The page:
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7 April 2016
Management Control Systems

20 WAYS TO BE MORE PRODUCTIVE – Maximise Raw Material

Productivity means higher output using your current resources, or achieving the same level of sales with less resource.

This should be an easy win, but its amazing how many companies still don’t monitor and look at cost effective ways of optimising their raw materials.  When in it’s infancy, with relatively few people to train and organize, it’s easy for a business owner to watch over the stock and see how people use raw materials, but as it grows and materials pass through more pairs of hands, the yield from these may deteriorate, costing you money.

To maximise the usage, work procedures should clearly define quantities of ingredients, recipes or templates, diagrams on the wall to help workers know exactly how to use each raw material.  The stock usage should be compared to volume output as part of the control systems, to ensure the correct ratio of material to finished product is consistently achieved.

Industry standards of measurement can also be used to ensure the finished product is not giving away anything you don’t have to.  Weight per item for example normally has an industry norm range.  For example, if a one litre tub of ice-cream must be within a 5% tolerance – you could quite legally* pack 951g of product and sell it as a litre tub, improving your yield ratio.  Always check your relevant industry standards and legal requirements.

* check Weights and Measures regulations in your region to ensure you are compliant with local laws.

Raw Hide – Case Study

A small shoe manufacturing factory in Hungary used treated leather cow hide to cut shoe parts for the production line.  The shoes were manufactured for an Italian client and were of a good quality. The hides were the key cost of the shoes, even above the labour cost, but the factory was struggling to break even in its manufacturing process.  A few days spent observing the teams cutting the hides started to highlight the weaknesses.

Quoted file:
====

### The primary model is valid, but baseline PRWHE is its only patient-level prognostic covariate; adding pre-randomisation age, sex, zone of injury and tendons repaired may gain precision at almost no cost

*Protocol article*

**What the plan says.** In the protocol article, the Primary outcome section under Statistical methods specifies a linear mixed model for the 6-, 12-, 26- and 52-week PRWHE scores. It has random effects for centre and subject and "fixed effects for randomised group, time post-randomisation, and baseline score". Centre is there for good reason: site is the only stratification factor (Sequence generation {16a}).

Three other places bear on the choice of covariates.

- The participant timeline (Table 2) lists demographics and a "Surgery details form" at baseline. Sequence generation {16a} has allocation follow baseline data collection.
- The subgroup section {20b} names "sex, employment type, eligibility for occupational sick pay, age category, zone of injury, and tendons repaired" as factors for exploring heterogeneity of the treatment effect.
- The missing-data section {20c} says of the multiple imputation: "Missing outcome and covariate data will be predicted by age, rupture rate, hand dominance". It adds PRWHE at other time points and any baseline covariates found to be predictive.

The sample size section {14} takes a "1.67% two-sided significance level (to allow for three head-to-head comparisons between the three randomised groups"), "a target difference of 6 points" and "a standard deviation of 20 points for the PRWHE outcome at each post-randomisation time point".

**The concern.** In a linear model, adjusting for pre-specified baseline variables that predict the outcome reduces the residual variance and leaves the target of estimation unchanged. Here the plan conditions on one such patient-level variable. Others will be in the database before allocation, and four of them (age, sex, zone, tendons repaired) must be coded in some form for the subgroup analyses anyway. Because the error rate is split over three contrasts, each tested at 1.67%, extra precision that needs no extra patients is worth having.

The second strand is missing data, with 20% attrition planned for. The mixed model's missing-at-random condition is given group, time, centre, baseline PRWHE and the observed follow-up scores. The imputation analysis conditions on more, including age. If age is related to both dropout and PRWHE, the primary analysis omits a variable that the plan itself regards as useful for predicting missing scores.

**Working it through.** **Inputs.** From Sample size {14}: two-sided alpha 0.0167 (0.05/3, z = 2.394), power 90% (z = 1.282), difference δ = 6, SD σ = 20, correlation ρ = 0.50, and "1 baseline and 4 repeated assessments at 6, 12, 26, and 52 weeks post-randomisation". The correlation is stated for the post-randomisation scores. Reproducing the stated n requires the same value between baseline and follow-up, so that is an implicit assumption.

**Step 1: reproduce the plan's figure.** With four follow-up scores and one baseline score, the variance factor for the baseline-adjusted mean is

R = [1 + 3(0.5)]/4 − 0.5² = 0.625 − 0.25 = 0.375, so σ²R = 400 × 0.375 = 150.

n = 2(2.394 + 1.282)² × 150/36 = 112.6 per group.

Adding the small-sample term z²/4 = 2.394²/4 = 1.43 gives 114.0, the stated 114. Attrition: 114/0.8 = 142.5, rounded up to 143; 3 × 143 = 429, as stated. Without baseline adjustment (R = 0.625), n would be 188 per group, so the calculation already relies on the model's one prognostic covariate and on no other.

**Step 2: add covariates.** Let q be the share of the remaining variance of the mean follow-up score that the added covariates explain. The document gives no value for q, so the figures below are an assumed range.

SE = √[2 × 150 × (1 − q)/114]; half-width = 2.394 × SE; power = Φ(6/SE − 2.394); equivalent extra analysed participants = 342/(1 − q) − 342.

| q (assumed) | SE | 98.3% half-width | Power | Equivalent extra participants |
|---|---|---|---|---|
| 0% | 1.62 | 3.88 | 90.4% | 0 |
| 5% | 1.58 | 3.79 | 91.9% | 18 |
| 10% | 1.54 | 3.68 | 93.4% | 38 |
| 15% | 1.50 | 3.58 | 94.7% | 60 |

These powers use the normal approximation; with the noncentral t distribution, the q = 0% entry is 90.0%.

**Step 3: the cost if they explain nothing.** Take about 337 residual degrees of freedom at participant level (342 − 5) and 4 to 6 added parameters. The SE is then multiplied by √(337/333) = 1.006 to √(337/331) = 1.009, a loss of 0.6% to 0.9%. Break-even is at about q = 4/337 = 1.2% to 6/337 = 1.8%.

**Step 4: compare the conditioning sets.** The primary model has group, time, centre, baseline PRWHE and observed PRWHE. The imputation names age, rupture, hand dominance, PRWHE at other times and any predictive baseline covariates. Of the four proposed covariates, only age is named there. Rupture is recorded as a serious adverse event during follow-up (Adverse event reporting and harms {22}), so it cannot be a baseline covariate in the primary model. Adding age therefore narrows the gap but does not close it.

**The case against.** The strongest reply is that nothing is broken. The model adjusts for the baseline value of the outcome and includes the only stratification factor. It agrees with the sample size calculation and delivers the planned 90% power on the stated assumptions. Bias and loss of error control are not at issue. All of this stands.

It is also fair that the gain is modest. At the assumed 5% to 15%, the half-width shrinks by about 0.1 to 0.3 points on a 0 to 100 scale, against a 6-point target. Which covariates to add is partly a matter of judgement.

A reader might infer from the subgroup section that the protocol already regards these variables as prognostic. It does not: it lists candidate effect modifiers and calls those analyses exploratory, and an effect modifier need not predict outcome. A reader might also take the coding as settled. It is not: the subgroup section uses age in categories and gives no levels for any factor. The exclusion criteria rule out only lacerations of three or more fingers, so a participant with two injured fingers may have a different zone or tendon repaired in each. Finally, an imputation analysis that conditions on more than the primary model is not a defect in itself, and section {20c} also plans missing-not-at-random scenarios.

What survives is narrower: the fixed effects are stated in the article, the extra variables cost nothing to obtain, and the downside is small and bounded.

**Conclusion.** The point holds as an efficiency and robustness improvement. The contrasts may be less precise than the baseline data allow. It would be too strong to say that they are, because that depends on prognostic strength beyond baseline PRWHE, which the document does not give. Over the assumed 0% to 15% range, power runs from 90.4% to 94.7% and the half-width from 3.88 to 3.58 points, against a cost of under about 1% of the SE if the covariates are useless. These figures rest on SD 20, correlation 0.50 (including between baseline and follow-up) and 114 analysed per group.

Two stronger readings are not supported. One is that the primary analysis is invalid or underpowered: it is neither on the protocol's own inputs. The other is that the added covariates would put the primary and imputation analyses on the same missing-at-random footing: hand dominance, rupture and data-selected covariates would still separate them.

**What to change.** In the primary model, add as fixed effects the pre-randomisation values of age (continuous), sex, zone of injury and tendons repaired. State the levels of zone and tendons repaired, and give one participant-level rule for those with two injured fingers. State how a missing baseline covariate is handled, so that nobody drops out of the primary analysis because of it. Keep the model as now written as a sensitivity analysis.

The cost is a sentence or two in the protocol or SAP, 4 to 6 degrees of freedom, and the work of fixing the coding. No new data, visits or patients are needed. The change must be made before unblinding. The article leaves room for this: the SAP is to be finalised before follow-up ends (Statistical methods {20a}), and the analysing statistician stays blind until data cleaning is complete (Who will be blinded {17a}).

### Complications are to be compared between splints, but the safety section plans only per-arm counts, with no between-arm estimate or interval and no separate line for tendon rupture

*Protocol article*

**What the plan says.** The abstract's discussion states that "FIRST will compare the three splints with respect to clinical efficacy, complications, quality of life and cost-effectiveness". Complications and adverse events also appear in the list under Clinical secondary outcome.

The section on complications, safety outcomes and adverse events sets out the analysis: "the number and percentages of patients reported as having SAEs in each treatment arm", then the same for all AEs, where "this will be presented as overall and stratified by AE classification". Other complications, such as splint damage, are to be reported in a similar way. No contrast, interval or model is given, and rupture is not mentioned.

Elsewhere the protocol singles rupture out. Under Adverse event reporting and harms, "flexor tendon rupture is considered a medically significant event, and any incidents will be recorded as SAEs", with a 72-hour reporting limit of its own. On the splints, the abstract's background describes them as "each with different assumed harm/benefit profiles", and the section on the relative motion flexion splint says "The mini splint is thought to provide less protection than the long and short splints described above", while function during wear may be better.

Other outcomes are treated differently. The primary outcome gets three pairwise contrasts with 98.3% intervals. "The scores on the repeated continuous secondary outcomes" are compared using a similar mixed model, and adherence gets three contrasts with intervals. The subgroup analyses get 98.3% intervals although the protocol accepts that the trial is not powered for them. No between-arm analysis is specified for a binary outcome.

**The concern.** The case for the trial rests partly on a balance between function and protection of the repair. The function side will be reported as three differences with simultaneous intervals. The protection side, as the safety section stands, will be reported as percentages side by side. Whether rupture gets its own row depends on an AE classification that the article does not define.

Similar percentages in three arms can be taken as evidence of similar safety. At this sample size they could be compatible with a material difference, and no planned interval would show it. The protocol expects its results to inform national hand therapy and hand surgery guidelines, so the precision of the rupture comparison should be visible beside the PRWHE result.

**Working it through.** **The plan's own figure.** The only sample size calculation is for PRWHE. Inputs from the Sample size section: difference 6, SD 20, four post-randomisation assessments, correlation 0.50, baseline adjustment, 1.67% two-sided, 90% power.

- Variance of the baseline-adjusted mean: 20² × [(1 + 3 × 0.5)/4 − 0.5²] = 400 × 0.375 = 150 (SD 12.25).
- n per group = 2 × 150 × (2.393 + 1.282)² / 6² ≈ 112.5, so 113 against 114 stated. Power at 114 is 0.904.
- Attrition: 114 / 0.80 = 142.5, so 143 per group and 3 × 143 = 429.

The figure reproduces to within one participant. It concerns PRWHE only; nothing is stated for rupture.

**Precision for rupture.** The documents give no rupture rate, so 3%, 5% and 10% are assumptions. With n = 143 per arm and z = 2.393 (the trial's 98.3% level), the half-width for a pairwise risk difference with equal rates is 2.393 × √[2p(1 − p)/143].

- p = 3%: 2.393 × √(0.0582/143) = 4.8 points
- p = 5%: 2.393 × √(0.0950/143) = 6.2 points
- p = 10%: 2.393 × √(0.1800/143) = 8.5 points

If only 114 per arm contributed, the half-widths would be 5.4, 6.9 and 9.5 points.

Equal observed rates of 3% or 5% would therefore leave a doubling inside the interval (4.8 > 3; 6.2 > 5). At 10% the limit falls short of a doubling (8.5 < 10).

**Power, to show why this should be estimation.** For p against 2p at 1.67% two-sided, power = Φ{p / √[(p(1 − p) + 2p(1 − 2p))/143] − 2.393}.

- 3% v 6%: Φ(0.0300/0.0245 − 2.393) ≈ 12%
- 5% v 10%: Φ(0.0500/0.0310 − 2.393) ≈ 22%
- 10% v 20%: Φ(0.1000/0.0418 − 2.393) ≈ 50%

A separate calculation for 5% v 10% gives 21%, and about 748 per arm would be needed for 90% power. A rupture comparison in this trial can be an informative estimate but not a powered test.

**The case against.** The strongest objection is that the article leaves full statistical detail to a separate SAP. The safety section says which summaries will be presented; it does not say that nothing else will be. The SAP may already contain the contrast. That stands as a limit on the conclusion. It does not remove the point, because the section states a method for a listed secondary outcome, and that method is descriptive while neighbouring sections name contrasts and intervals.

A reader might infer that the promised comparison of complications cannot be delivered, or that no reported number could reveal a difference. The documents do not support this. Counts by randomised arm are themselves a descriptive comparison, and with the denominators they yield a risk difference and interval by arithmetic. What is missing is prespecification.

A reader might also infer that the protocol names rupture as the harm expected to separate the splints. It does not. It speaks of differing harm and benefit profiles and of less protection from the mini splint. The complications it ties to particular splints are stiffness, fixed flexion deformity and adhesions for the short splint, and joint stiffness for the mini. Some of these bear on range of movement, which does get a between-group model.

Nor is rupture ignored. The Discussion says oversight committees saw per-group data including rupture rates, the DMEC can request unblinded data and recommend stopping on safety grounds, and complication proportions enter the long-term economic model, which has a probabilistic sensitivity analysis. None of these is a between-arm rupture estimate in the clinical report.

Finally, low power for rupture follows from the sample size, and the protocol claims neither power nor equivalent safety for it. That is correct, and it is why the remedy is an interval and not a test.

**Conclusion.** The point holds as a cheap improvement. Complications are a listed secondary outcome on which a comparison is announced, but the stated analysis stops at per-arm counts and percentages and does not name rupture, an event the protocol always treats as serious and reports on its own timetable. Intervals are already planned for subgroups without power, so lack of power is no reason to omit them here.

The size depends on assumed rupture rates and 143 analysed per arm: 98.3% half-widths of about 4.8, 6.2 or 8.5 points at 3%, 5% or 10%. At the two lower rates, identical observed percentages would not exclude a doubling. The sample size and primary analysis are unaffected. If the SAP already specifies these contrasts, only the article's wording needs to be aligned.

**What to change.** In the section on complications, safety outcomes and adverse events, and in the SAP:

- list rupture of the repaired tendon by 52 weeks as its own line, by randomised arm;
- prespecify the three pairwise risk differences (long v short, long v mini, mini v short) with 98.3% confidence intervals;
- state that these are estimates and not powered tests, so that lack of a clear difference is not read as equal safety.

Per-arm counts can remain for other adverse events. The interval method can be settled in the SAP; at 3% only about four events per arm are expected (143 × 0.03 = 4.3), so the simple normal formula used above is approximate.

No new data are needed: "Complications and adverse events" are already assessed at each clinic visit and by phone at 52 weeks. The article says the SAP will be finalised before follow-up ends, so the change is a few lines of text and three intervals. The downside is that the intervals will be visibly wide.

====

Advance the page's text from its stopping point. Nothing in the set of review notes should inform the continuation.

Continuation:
Each worker had their own method for cutting the leather, laying the templates out in completely different patterns on the individual hides.  Some left wide gaps between the templates resulting in a lot of expensive wastage of the leather, whilst others would use different parts of the hide for the same pair of shoes resulting in rejects as a matching pair would have different textures of leather grain which was not acceptable to the client.

By working with the supervisor, a fixed pattern of cutting was established which took out the thinking required by the cutters, thereby changing their behaviour.  The template pattern was drawn up and fixed to the wall in the cutting room.  The supervisor started to train the cutters in exactly how to place the templates to ensure they were kept at minimum distance, the same pair would be cut as closely to each other on the hide as possible, and smaller areas of the hide would be used for the smaller sized shoes.  The yield of shoes from hides increased by 15%.

This all sounds really obvious and common sense. Yes, it is.  But when you’re a supervisor, far removed from the management systems, and not being consulted as to what is going wrong due to weak systems, poor communication and management, ideas rarely come forward. Improvements aren’t identified and the weak behaviour perpetuates.

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My book “20 Ways to Be More Productive” offers easy tips, case studies and ways you can improve productivity and save money in every aspect of your business.